Evaluation of the platelet-to-lymphocyte ratio as a prognostic indicator in a European cohort of patients with prostate cancer treated with radiotherapy - Abstract

OBJECTIVES: Recent evidence suggests that the presence of a systemic inflammatory response plays an important role in the progression of several solid tumors.

The platelet-to-lymphocyte ratio (PLR) has been proposed as an easily assessable marker of systemic inflammation and has been shown to represent a prognostic marker in different cancer entities. To evaluate the prognostic value of the PLR in prostate cancer, we performed the present study.

METHODS AND MATERIALS: Data from 374 consecutive patients with prostate cancer, treated with 3D conformal radiotherapy from 1999 to 2007, were analyzed. Distant metastases-free survival (MFS), cancer-specific survival (CSS), overall survival (OS), biochemical disease-free survival, and time to salvage systemic therapy were assessed using the Kaplan-Meier method. Cox proportional hazards analysis was performed to calculate hazard ratio (HR) and 95% CI. Multivariate Cox regression analysis was performed to adjust for other covariates.

RESULTS: Using receiver operating characteristics analysis, the optimal cutoff level for the PLR was 190. Kaplan-Meier analyses revealed that PLR ≥190 was a prognostic factor for decreased MFS (P = 0.004), CSS (P = 0.004), and OS (P = 0.024) whereas a significant association of an elevated PLR with biochemical disease-free survival (P = 0.740) and time to salvage systemic therapy (P = 0.063) was not detected. In multivariate analysis, an increased PLR remained a significant prognostic factor for poor MFS (HR = 2.24, 95% CI: 1.06-4.76, P = 0.036), CSS (HR = 3.99, 95% CI: 1.19-13.4, P = 0.025), and OS (HR = 1.87, 95% CI: 1.02-3.42, P = 0.044).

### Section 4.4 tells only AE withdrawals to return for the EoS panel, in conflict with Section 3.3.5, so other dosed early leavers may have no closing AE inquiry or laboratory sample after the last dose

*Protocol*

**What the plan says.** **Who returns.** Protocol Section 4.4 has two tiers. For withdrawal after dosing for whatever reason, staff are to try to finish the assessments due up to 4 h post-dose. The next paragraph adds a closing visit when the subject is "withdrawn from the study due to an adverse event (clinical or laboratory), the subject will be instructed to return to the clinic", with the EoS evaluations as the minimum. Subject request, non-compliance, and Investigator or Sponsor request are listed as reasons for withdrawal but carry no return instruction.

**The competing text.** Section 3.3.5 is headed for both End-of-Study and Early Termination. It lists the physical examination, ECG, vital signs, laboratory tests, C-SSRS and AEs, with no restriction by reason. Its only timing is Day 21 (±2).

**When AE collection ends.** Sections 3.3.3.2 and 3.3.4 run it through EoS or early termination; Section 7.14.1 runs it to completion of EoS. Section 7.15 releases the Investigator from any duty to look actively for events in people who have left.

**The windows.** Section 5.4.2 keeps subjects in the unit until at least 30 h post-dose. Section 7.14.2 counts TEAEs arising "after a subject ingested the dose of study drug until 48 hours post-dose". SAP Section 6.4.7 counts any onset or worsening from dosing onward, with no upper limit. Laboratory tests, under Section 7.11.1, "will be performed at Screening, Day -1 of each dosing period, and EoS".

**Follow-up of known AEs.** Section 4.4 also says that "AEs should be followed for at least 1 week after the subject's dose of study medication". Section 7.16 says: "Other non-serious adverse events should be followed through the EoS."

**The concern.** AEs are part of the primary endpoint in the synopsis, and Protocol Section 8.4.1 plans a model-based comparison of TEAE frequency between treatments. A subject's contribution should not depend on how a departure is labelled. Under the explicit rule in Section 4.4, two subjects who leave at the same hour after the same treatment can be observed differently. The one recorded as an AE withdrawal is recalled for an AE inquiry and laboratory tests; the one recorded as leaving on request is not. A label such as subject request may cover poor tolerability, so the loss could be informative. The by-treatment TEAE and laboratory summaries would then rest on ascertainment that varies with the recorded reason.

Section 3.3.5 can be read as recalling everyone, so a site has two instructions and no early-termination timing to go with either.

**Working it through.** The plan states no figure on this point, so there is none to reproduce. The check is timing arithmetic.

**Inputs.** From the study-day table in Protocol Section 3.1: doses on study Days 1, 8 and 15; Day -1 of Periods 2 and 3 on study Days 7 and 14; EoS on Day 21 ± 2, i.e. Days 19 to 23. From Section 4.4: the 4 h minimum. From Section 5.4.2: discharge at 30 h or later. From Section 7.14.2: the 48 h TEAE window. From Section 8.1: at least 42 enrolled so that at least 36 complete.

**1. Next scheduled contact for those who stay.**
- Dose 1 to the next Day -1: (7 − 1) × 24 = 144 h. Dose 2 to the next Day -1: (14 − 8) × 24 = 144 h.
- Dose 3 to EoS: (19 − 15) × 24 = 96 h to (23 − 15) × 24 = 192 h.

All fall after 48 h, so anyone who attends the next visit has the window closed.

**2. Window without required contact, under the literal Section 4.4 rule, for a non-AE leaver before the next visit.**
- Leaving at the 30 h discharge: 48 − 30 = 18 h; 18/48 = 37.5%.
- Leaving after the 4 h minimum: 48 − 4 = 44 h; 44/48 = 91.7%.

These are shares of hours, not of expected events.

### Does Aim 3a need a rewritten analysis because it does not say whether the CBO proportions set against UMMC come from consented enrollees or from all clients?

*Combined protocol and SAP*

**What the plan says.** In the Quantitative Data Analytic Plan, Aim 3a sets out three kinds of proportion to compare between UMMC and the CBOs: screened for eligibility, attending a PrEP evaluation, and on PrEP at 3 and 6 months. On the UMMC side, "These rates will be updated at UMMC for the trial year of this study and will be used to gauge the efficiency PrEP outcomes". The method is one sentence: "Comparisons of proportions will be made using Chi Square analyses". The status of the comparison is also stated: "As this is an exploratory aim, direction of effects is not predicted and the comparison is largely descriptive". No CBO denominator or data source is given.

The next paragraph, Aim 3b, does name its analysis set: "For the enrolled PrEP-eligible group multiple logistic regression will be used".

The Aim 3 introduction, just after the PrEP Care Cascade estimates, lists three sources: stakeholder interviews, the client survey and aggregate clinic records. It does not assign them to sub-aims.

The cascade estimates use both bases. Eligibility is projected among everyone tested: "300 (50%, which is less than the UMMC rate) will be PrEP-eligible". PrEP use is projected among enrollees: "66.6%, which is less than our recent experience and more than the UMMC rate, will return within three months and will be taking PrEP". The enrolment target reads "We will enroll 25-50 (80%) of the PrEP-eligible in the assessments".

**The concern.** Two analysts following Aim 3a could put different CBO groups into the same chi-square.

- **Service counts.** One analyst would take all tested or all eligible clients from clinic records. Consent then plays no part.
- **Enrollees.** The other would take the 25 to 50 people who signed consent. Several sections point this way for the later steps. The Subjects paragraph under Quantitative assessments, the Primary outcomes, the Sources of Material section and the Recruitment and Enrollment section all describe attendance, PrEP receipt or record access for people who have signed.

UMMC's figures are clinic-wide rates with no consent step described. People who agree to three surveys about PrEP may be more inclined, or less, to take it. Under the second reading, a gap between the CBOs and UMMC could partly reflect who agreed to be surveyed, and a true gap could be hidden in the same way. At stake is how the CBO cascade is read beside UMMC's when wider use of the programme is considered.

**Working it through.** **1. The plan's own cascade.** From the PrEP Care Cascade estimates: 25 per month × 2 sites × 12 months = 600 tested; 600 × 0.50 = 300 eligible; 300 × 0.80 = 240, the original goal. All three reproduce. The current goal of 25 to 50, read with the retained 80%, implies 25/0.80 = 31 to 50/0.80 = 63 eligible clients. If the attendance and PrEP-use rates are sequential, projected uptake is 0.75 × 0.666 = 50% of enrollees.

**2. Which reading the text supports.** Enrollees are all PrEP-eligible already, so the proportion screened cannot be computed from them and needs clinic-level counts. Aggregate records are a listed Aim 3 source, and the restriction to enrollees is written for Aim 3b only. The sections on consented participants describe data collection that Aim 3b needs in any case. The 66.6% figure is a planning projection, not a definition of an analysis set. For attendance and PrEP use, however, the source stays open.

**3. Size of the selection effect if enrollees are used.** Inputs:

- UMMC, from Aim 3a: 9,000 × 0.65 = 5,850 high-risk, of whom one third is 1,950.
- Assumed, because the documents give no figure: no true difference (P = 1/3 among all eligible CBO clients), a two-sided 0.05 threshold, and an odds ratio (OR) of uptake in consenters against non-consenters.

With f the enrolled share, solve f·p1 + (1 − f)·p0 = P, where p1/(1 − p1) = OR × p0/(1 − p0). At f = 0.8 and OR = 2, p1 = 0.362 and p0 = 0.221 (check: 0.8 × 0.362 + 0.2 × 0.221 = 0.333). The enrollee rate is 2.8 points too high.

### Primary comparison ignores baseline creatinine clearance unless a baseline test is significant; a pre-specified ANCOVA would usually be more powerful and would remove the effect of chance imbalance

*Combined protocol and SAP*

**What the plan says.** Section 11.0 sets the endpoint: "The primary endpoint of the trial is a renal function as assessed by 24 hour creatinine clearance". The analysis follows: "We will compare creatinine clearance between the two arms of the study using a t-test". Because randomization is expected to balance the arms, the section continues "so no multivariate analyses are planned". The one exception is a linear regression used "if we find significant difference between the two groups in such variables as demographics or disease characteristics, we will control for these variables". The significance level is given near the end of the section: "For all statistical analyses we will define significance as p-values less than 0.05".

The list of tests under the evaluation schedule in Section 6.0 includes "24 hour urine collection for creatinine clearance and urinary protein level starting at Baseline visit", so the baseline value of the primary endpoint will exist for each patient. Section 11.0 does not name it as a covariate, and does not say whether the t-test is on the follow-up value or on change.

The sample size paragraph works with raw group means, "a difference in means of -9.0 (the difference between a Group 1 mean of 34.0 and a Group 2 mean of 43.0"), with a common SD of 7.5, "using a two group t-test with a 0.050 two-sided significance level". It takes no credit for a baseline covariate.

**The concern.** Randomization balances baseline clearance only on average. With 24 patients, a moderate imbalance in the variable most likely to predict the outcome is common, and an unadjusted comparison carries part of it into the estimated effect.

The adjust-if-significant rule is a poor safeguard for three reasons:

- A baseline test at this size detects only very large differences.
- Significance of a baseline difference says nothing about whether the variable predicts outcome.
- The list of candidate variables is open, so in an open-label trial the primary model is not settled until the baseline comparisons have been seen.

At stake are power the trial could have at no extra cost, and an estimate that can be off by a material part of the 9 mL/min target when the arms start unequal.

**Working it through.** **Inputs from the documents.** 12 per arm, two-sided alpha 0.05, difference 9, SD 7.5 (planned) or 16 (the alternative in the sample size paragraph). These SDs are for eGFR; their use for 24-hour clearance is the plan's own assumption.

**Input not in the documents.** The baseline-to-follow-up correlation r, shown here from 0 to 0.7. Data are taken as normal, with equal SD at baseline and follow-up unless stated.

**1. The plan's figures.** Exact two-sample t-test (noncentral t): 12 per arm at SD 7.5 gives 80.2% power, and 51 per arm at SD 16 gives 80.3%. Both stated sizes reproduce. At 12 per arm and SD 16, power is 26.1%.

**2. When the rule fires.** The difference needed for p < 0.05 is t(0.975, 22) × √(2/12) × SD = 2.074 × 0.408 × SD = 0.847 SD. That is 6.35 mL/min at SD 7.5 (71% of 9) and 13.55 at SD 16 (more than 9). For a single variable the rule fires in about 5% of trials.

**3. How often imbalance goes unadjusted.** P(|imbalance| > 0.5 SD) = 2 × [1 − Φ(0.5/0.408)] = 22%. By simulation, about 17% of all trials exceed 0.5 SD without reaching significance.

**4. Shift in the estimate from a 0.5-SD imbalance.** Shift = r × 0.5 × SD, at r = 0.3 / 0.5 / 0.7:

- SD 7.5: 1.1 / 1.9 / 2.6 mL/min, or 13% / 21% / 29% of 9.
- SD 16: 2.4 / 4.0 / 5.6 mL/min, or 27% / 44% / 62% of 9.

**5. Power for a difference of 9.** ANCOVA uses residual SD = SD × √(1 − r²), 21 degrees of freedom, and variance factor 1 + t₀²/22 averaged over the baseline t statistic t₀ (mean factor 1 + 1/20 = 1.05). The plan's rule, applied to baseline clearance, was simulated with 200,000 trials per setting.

CONCLUSIONS: Our findings indicate that the PLR may predict prognosis in patients with prostate cancer and may contribute to future individual risk assessment in them.

Written by:
Langsenlehner T, Pichler M, Thurner EM, Krenn-Pilko S, Stojakovic T, Gerger A, Langsenlehner U.   Are you the author?
Department of Therapeutic Radiology and Oncology, Comprehensive Cancer Center, Medical University of Graz, Austria; Department of Experimental Therapeutics, The University of Texas MD Anderson Cancer Center, TX; Clinical Institute of Medical and Chemical Laboratory Diagnostics, Medical University of Graz, Austria; Department of Medicine, Comprehensive Cancer Center, Medical University of Graz, Austria; Division of Internal Medicine, Outpatient Department Graz, Austria.  

Reference: Urol Oncol. 2015 Mar 10. pii: S1078-1439(15)00062-9.
doi: 10.1016/j.urolonc.2015.02.002

PubMed Abstract
PMID: 25769845

UroToday.com Prostate Cancer Section


Newsletter subscription

Free Daily and Weekly newsletters offered by content of interest

The fields of GU Oncology and Urology are rapidly advancing. Sign up today for articles, videos, conference highlights and abstracts from peer-review publications by disease and condition delivered to your inbox and read on the go.